Five Reasons To See… Kraftwerk
Pioneering German electronic group Kraftwerk will perform eight albums from their back catalogue chronologically over successive nights at the Tate Modern in London in February, in a groundbreaking residency featuring audio and 3D visuals.
1. While the escapist 1970s saw U.K. musicians like David Bowie blasting off into outer space with ‘Ziggy Stardust’, and the prog-rock pack egesting endlessly-silly fantasy-inspired concept LPs, over in (West) Germany Düsseldorf quartet Kraftwerk took inspiration from the real world around them. Their forward-looking albums reflected on relationships between man and machine, and how human progress is shaped by technology, science, transport, computers and more.
2. New York deejay collective Afrika Bambaataa and the Soul Sonic Force’s 1982 single Planet Rock—considered ground zero for the early ‘80s hip-hop sub-genre electro—casually pilfered a chunk of Kraftwerk’s Trans Europe Express, and remains the most obvious indicator of the group’s wider influence on dance music. But Kraftwerk’s pulsating rhythms, robotic vocals and neon-lit synths would also continue to shape the evolution of electronic music over the next few decades, their fingerprints remaining all over the various strands of techno, house and electronica well into the new millennium.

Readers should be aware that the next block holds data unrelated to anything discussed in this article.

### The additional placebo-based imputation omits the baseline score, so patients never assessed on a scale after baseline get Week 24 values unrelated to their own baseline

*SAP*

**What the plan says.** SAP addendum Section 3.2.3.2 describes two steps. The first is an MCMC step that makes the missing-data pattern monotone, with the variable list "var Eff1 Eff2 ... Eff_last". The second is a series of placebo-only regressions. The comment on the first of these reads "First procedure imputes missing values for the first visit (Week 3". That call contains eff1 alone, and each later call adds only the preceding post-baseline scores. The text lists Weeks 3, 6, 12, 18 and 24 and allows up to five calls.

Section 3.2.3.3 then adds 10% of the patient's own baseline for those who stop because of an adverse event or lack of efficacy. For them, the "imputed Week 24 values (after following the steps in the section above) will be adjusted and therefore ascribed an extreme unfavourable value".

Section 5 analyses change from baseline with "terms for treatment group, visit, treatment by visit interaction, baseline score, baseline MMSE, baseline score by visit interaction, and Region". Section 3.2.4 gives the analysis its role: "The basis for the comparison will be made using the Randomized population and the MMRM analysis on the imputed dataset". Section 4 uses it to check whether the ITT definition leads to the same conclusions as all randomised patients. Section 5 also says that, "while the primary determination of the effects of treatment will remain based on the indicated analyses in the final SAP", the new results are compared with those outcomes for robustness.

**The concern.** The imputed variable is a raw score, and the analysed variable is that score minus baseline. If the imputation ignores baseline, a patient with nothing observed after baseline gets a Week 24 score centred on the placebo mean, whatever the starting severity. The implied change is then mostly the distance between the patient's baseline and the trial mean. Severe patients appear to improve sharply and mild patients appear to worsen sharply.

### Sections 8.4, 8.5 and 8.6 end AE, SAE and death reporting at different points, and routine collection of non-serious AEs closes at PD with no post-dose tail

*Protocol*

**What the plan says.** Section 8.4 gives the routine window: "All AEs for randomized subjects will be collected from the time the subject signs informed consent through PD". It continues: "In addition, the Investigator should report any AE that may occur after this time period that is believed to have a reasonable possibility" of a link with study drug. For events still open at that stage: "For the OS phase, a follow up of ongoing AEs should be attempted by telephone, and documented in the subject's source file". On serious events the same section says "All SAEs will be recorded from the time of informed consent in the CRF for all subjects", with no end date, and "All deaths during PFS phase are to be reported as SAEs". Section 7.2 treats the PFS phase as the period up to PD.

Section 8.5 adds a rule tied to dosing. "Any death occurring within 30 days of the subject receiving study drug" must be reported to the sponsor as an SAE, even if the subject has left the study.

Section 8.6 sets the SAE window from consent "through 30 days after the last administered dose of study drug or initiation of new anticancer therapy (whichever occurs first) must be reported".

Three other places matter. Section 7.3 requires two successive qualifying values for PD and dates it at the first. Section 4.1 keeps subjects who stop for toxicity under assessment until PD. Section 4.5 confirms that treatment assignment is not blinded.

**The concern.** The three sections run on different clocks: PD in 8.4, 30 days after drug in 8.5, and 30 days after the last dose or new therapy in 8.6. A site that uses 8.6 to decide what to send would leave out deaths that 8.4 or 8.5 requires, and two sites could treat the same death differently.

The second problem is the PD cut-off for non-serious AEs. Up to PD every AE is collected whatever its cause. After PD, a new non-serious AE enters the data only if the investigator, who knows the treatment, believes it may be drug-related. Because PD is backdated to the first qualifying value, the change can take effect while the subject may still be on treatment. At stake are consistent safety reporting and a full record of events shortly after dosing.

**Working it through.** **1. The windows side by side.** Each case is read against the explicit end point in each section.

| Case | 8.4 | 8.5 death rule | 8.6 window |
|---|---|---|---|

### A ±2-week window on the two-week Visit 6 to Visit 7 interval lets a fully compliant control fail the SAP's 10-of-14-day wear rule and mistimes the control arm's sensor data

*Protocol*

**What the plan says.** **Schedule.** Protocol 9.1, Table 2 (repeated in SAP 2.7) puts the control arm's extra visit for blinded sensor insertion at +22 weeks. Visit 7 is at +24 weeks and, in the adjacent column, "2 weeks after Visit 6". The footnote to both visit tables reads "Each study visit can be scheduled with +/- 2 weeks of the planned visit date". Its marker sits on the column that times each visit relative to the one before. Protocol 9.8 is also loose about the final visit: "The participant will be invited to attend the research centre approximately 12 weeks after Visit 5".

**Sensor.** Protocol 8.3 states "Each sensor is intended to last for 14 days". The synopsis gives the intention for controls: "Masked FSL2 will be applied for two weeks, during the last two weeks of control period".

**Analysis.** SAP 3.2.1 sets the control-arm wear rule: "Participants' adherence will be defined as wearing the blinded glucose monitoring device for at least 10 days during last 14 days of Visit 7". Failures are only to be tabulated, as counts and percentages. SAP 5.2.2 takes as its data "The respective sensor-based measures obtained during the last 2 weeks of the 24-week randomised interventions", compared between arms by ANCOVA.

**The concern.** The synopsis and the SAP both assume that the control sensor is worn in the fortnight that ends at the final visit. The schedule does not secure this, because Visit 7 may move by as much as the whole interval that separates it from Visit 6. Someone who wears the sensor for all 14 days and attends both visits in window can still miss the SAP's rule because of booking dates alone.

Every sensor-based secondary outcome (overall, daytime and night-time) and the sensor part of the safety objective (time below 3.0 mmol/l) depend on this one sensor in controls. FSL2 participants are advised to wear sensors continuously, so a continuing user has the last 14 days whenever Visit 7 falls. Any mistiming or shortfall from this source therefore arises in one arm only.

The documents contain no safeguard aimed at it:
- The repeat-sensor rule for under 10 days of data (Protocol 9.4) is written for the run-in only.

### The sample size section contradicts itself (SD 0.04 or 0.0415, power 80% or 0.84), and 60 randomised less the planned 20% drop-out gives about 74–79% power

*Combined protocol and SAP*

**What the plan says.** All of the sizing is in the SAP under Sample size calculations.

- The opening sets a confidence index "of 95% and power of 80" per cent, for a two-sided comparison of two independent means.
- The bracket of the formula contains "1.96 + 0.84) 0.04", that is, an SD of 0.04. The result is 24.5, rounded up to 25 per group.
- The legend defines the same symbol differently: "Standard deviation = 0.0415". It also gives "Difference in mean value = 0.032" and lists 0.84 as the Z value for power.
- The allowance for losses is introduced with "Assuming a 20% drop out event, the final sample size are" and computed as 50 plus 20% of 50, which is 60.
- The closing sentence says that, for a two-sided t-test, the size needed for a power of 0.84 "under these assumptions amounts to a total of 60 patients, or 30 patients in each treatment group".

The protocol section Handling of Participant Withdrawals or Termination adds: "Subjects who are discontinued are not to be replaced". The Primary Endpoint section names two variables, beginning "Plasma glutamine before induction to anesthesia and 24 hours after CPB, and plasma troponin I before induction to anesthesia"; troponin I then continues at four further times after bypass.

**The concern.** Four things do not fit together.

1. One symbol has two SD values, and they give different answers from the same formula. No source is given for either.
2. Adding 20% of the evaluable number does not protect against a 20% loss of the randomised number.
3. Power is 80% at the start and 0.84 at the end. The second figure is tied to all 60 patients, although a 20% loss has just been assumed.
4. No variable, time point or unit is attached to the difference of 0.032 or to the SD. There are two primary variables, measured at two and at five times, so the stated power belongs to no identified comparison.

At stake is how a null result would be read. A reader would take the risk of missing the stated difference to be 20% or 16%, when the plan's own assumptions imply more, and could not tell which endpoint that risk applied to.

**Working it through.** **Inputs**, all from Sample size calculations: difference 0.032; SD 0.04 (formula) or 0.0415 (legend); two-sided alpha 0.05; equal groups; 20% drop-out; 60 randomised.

3. And their output continues to provide producers and deejays with a rich, sprawling palette of samples and ideas. Take U.K. producer Richard X, who was behind Girls On Top’s I Wanna Dance With Numbers in 2002 – one of the earliest examples of the Noughties’ mash-up trend. The remix welded Kraftwerk’s Numbers and Computer World 2—from 1981’s Computer World album—to Whitney Houston’s I Wanna Dance With Somebody, imbuing Houston’s fluorescent candy-coated, pop-radio-primed original with a beautiful, haunting minimalism.
4. Such is the anticipation surrounding the upcoming shows that the Tate Modern’s booking website crashed within hours of tickets going on sale in December. Of course, the irony of modern technology going into meltdown while selling tickets for a band whose work constantly ponders the limitless potential of, er, modern technology was lost on exactly no-one.
5. Kraftwerk already played the chronological retrospective at New York’s Museum of Modern Art last year before pitching up at the Tate Modern this week, and music historians have frequently sought to join the art-and-technology dots when studying the group’s output. Some have drawn the obvious comparisons between the group’s mechanical, metronomic beats and angular synths and the Bauhaus movement’s marriage of form and function in the 1920s. Others have seen the group’s modernist approach as a reflection of post-war Germany’s sweeping engineering dynamism. Whatever the case, just leave out any tiresome Lineker-esque gags about ‘typical German efficiency’, okay?
‘Kraftwerk – The Catalogue’ begins 6 February at the Tate Modern.
The programme runs as follows:
Wednesday 6 February – Autobahn (1974);
Thursday 7 February – Radio-Activity (1975);
Friday 8 February – Trans Europe Express (1977);
Saturday 9 February – The Man-Machine (1978);
Monday 11 February – Computer World (1981);
Tuesday 12 February – Techno Pop (1986);
Wednesday 13 February – The Mix (1991);
Thursday 14 February – Tour de France (2003)Tagged in: david bowie, Kraftwerk, Tate Modern
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